The children of darkness are evil because they know no law beyond the self. They are wise, though evil, because they understand the power of self-interest. The children of light are virtuous because they have some conception of a higher law than their own will. They are usually foolish because they do not know the power of self-will. They underestimate the peril of anarchy in both the national and the international community. Modern democratic civilization is, in short, sentimental rather than cynical. It has an easy solution for the problem of anarchy and chaos on both the national and international level of community, because of its fatuous and superficial view of man.

            3. JCC

              “Wahhhh!!! Make my home value appraisal go up again!!! Make my portfolio value go up again!!! And stop giving all my money to the nigg***!!!”

              The funny thing is I’ve heard a boatload of people in the generation above me say the exact same sorts of things, as well as many in the two to three generations after mine, and even a lot of the 25 year-old kids that I work with daily.

              It’s not the “generation”, it’s the water.

              1. anon y'mouse

                not me. not when homes cost you 5-7 times annual salary. not when, after mortgage is paid off, you could’ve possibly retired twice.

                this insane cost of rotting wood and PVC siding always rising has to end.

            4. Yves Smith Post author

              You seriously need to read Tom Ferguson’s Golden Rule. American politics is NOT DRIVEN BY VOTING. It is driven by money blocks and has been back to at least the Great Depression.

              You are using the wrong frame for viewing this situation.

              And did you not read the damned post? 1. 24-49 year olds voted for Reagan LESS than other age groups and preference for Reagan skewed severely with income. So why are you insisting on viewing this issue though an age frame rather than a class/income frame?

              1. Dan Kervick

                All I know is that it is every generation’s obligation to improve the world for the next generation. We clearly failed to do that.

                If we failed because of our voting patterns we deserve blame for the voting patterns. If we failed because we lost a class war, then we deserve blame for losing. If we failed because we never even fought a class war, then we deserve blame for not fighting. If we failed because we are dumb, easily distracted hedonists, then we deserve blame for being dumb, easily distracted hedonists. If we failed because we are knowledge class snobs who look down on working people, the uncultured and the wretched, then we deserve blame for that.

                But one way or another we failed – and the important thing is we are still failing. There is NO significant and politically viable movement for transformative social progress, not here and not in Europe. Both parties in the US still suck; and the two parties combined still command majority political support in this country – even enthusiastic support.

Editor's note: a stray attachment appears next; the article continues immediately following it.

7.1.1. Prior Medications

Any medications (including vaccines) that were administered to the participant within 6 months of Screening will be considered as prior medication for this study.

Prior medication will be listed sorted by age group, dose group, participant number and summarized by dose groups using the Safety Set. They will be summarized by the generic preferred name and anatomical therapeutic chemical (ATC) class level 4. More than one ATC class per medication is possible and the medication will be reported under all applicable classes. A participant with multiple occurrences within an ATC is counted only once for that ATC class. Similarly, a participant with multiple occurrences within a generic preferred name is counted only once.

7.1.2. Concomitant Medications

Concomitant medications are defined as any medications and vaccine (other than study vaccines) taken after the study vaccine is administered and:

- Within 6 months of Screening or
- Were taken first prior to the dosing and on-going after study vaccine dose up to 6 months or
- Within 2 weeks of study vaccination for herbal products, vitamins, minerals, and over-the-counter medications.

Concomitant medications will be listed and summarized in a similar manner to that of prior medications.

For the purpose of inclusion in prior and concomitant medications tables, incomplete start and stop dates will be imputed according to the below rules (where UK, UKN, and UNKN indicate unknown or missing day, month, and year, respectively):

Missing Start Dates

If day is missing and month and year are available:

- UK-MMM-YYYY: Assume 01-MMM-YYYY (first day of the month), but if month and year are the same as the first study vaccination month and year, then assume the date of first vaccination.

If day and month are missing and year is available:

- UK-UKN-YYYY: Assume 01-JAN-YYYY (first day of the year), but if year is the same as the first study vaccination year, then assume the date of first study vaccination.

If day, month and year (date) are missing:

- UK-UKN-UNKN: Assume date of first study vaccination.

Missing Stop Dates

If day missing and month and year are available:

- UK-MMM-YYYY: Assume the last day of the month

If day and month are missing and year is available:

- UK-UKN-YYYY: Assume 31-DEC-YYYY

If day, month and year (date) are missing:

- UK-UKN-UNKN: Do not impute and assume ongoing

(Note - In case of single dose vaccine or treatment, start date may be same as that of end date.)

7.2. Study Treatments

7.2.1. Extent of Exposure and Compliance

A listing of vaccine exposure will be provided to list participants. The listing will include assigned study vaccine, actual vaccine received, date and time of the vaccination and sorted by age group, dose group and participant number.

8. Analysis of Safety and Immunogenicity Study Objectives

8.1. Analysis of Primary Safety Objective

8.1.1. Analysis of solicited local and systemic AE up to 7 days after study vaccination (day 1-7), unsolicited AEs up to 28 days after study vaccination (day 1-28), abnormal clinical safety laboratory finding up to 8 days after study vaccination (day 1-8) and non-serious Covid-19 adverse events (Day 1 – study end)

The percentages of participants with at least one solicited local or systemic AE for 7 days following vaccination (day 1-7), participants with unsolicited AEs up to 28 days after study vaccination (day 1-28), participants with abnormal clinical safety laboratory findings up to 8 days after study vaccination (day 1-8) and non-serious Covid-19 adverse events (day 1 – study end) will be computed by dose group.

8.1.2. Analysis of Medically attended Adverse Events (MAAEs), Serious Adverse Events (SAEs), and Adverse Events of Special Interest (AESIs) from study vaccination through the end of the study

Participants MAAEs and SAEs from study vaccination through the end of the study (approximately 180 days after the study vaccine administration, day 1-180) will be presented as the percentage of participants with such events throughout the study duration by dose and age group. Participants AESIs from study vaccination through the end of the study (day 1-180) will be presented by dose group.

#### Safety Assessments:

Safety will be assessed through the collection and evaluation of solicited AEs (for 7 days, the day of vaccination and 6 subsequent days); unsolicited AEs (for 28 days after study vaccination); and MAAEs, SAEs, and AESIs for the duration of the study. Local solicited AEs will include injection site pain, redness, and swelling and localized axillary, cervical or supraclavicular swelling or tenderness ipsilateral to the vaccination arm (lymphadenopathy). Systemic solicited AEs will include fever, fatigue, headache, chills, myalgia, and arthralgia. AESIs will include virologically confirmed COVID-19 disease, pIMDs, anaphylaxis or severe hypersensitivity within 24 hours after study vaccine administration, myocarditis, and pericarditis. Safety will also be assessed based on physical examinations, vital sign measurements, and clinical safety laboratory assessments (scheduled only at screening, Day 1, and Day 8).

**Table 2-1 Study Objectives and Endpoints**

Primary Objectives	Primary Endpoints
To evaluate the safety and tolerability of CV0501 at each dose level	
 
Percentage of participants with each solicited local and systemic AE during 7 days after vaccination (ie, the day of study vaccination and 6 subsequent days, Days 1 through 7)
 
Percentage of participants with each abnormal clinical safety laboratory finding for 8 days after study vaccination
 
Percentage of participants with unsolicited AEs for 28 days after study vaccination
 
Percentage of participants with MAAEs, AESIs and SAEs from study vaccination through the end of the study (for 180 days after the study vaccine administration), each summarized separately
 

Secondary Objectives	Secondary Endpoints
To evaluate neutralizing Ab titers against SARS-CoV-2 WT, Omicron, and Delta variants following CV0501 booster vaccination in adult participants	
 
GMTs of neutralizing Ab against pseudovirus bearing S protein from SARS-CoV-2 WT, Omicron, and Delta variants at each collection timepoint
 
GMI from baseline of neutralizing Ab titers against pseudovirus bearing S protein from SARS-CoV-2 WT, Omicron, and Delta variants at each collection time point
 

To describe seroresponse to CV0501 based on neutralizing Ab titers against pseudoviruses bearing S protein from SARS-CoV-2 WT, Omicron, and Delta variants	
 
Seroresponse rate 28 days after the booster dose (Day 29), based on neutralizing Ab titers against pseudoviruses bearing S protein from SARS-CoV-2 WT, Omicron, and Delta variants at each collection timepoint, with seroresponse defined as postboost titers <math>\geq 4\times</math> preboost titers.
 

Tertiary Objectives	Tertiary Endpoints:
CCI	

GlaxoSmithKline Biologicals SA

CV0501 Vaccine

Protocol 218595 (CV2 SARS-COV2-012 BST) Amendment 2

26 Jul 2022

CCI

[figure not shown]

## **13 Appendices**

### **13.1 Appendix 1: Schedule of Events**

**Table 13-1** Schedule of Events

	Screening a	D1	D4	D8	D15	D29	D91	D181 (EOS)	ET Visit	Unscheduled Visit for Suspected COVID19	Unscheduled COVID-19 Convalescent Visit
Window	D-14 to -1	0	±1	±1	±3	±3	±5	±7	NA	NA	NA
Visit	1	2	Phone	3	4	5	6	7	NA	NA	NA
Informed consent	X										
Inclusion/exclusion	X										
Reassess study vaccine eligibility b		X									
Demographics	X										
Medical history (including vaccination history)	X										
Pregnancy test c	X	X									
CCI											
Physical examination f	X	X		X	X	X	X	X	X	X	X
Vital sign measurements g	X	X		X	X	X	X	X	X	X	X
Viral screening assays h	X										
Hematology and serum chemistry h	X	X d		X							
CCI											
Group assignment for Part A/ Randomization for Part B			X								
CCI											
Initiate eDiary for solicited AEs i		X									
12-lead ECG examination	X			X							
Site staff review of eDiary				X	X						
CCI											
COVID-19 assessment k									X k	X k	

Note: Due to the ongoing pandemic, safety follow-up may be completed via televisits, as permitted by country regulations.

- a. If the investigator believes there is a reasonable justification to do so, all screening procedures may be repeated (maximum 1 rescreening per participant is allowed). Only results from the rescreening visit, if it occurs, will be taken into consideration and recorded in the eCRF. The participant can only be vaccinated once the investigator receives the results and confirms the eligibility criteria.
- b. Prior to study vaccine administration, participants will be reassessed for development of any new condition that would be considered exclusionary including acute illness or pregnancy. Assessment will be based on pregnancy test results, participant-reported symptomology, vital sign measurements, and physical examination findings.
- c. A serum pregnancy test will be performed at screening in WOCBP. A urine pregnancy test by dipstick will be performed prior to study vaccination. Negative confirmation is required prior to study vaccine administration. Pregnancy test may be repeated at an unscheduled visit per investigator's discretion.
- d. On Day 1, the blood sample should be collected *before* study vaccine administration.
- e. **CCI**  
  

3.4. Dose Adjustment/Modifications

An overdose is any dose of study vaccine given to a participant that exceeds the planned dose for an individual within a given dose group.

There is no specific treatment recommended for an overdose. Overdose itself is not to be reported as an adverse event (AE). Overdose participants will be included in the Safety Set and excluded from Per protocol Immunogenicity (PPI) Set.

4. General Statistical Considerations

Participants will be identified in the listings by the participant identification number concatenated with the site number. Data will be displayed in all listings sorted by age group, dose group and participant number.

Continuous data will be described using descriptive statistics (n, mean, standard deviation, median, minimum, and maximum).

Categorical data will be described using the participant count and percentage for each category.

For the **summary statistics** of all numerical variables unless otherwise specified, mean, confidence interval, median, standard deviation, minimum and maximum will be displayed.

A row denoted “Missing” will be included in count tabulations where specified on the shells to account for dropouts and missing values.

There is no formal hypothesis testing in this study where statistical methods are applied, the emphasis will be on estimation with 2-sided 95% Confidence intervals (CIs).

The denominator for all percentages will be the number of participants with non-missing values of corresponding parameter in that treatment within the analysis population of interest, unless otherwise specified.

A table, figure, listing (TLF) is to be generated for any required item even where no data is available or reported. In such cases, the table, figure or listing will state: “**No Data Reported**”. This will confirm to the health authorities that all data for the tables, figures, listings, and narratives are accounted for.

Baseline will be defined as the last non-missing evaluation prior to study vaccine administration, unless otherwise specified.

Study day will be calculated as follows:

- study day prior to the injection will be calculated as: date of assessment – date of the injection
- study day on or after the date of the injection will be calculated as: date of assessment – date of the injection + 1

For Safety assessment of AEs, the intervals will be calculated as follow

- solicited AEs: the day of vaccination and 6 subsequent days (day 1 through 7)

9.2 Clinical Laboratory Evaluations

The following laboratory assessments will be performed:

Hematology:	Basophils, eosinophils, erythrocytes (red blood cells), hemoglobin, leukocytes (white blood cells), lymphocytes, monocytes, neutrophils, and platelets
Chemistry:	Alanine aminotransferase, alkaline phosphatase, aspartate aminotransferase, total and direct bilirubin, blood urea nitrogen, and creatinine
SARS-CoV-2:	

Reagan was just one guy in a vast neoliberal wave. It doesn’t matter if boomers voted against Reagan if they were opting for neoliberal policies anyway through their own party via Clinton, Tsongas, Bayh etc. Plus a lot of anti-Reagan liberals were just opposed to the conservative social agenda and ascendancy of the Moral Majority and the like, but were happy with the anti-labor and pro-capitalism drift. Back in those days it was extremely common to hear people labeling themselves “socially liberal but economically conservative” as a badge of honor.

                1. Lambert Strether

                  If that’s all you know it’s not enough. Generations don’t have obligations. That’s like saying “Tall people have obligations” or “[insert demographic characteristic here] have obligations.” It’s just a humongous category error — harmless, if only it didn’t have horrific and immoral policy consequences if the Peterson cabal, which deploys it, gets its way.

            5. Yves Smith Post author

              No, my little cohort is NOT mere anecdote because it is a group you would expect to be the keenest adopters of neoliberal bullshit since they would be in the best position to exploit and benefit from it: MBAs, people already in finance, attorneys, well-placed businesspeople.

              Now many eventually fell into line because they had to, much as shorts will throw in the towel in bubble. That does not mean they agree, that means the cost of being wrong in the short term is too high.

    1. Lambert Strether

      You don’t find me aaying “Millenials elected Obama, they suck” any more than you find me saying “Boomers elected Reagan,” they suck. Either one: Not an ideology I buy into. Pete Peterson and his ilk do, of course… No doubt for entirely good reasons!

      1. diptherio

        The mis-leading cries of “generational warfare” diverting attention from the reality of class warfare. Blame the retired for demanding too much and the young for being lazy. It’s all of a piece.

        1. scraping_by

          Well, it would be generational warfare if the rich young were fighting the rich old.

          Since they haven’t reached that final victory that allows the elites to war on each other (which an elite always does, in time) it means we out here are still the enemy. The eventual winners of that conflict are getting ready for it right now, while their clueless clubbers are busy sowing discord among the majority.